- CFA Exams
- 2023 Level II
- Topic 6. Fixed Income
- Learning Module 30. Valuation and Analysis of Bonds with Embedded Options
- Subject 2. Relationships between the Values of a Callable or Putable Bond, Straight Bond, and Embedded Option

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##### Subject 2. Relationships between the Values of a Callable or Putable Bond, Straight Bond, and Embedded Option PDF Download

A callable bond has two disadvantages for an investor:Value of Callable Bond = Value of Option-Free Bond - Value of Call Option Value of Putable Bond = Value of Option-free Bond + Value of Put Option. Value of Bond with Embedded Options = Value of Option-Free Bond + Value of Options Granted to Investors - Value of Options Granted to the Issuer

Year | Par Rate (%)

1 | 2%

2 | 2.2%

3 | 2.5%

For the 2-year spot rate S

Year | Spot Rate (%)

1 | 2%

2 | 2.2%

3 | 2.5%

The 1-year forward rate 2 year from now F

- If it is effectively called, the investor will have to invest in another bond, yielding a lower rate.
- A callable bond has the unpleasant property for an investor to appreciate less than a normal similar bond when interest rates fall.
- Therefore, an investor will be willing to buy such a bond at a lower price than a comparable option-free bond.

If we value two bonds:

- An option-free 5% 4-year bond is valued at 102.555.
- A 5% 4-year bond callable at any time since the end of year 1 is valued at 101.516.

The difference between these two values is attributed to the embedded call option. Therefore, the call option is worth 102.555 - 101.516 = 1.039% of principal. This value is positive for the issuer and negative for investors, since it is the issuer who benefits from the option.

By the same token, a putable bond trades at a higher price than a comparable option-free bond. For example, consider the formula for the value of a putable bond:

The general expression, incorporating the previous two formulas would be:

**Valuation of Default-Free and Option-Free Bonds**If we know any one of spot rates, par rates and forward rates we can determine the other two.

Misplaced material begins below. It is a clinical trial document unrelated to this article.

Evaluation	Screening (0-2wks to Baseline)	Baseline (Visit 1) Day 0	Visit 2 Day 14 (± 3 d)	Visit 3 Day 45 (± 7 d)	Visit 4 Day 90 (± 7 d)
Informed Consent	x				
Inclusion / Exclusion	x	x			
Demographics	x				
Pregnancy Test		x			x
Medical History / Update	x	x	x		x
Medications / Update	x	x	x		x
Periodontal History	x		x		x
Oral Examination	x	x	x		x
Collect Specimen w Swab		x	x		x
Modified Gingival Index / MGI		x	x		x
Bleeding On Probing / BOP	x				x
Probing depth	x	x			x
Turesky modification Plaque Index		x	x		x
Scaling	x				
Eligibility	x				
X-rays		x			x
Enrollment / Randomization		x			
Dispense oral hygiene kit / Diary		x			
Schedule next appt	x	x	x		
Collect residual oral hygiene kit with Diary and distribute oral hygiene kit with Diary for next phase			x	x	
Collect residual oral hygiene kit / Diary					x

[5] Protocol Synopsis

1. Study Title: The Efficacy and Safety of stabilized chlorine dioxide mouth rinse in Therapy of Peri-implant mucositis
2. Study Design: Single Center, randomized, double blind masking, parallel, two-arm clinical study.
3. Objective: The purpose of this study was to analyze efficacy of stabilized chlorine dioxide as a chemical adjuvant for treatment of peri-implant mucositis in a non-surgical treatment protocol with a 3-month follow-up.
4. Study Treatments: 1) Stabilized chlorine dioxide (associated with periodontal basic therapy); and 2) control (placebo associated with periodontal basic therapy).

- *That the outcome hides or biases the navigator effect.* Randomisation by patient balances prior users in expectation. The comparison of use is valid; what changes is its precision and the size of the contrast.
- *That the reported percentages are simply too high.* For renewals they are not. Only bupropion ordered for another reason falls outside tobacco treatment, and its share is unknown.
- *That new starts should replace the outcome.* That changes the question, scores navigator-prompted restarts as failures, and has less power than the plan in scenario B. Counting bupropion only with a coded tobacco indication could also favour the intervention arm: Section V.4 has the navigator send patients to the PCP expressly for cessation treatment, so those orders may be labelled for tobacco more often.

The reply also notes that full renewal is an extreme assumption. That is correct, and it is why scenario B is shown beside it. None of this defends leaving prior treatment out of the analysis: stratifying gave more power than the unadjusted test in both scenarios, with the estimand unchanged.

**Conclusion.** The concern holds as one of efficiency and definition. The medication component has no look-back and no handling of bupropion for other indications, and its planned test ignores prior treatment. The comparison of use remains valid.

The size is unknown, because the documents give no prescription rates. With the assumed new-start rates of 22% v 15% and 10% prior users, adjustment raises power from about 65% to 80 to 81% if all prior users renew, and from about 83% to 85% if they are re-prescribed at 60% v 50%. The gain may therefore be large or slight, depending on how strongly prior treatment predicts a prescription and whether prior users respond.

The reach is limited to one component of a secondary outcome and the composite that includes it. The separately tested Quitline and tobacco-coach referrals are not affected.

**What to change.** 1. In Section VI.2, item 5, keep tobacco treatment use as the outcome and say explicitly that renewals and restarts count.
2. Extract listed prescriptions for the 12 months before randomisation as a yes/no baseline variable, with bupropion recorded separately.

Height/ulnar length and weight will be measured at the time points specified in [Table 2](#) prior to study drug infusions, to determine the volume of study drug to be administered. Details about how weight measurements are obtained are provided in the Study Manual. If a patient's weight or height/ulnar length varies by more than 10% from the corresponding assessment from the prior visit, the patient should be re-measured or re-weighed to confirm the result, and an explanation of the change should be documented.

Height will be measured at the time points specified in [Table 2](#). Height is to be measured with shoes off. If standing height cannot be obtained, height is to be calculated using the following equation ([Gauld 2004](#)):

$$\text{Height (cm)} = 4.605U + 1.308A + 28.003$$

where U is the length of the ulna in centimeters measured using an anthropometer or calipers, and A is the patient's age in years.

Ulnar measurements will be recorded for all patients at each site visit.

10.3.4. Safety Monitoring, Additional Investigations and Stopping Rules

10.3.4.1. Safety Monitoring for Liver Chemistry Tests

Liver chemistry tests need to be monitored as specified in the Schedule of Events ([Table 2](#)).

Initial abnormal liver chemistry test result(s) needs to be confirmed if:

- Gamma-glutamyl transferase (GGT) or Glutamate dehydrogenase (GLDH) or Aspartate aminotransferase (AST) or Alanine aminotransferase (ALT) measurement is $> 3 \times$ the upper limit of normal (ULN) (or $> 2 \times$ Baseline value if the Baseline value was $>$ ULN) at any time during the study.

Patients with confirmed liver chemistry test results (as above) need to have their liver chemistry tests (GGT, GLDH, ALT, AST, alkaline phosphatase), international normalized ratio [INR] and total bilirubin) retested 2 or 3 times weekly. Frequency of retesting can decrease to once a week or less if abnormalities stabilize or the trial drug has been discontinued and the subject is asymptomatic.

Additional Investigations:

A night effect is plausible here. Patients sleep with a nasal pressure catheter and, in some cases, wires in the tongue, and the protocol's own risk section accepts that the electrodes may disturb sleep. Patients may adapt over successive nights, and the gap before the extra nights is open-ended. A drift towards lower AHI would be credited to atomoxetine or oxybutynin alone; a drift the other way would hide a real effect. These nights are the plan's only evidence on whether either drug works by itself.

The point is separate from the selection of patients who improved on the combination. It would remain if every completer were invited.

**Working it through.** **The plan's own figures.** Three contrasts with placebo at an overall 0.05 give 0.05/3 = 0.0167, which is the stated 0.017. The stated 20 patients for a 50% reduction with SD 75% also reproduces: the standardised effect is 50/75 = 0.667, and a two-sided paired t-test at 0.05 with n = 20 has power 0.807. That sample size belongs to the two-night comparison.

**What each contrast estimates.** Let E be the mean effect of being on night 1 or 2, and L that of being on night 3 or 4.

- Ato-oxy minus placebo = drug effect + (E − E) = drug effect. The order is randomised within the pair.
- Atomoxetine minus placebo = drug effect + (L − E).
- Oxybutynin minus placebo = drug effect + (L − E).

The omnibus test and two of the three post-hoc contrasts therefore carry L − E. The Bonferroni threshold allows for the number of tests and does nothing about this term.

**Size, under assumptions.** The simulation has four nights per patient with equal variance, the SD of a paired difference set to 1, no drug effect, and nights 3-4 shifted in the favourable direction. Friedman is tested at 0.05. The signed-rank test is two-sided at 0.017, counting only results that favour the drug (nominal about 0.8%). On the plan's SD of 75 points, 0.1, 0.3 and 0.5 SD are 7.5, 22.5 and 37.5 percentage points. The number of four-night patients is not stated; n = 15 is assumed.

Assume the following par rates:

Year | Par Rate (%)

1 | 2%

2 | 2.2%

3 | 2.5%

The 1-year spot rate is 2%.

For the 2-year spot rate S

_{2}: 2.2/1.02 + 102.2/(1+S_{2})^{2}= 100, S_{2}= 2.2022%Assume the following spot rates:

Year | Spot Rate (%)

1 | 2%

2 | 2.2%

3 | 2.5%

The 1-year forward rate 1 year from now F

_{1,1}= (1+0.022)^{2}/(1+0.02) - 1 = 2.4%The 1-year forward rate 2 year from now F

_{2,1}= (1+0.025)^{2}/(1+0.022)^{2}= 3.5%The arbitrage-free approach has three steps:

- Take each individual cash flow of a coupon as a stand-alone zero-coupon bond. Each cash flow is the face value of the corresponding zero.
- Value each zero-coupon bond by discounting its cash flow at the corresponding spot rate.
- Add up the value of each zero to calculate the total value of the zero-coupon bond portfolio.

**Learning Outcome Statements**

describe how the arbitrage-free framework can be used to value a bond with embedded options;

CFA® 2023 Level II Curriculum, Volume 4, Module 30

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**User Contributed Comments**
3

User |
Comment |
---|---|

pingpong |
The call feature is positive for the issuer of the bond as it allows the issuer to essentially refinance debt at more favorable terms when interest rates fall. For the investor, on the other hand, this represents a drawback as it causes the price behavior of this security to exhibit negative convexity when interest rate levels fall. This limits the capital appreciation potential of the bonds when interest rates fall. Investors are usually compensated for this drawback through a greater return potential as callable bonds are usually priced at a discount to other comparable non-callable fixed income securities. |

TheCFAGuy |
the equation for the 1yr fwd 2yrs from now is wrong. should read: F(2)(1) = (1+0.025)^3/(1+0.022)^2 = 3.1% if you invest in the 2yr bond, EMH says at the end of those 2yrs you should be able to purchase a 1 yr bond and earn the equal return of a 3 year bond purchased today. EMH applies because if investors suspect that the implied forward rate is too high they will buy more 3 year bonds, driving down the yield to a point where the implied rate looks more reasonable... or maybe they'll overreact and the implied forward rate will go 'too low' at which point more investors start buying 2yr bonds to roll into 1yr bonds |

ashish100 |
Agreed with above |

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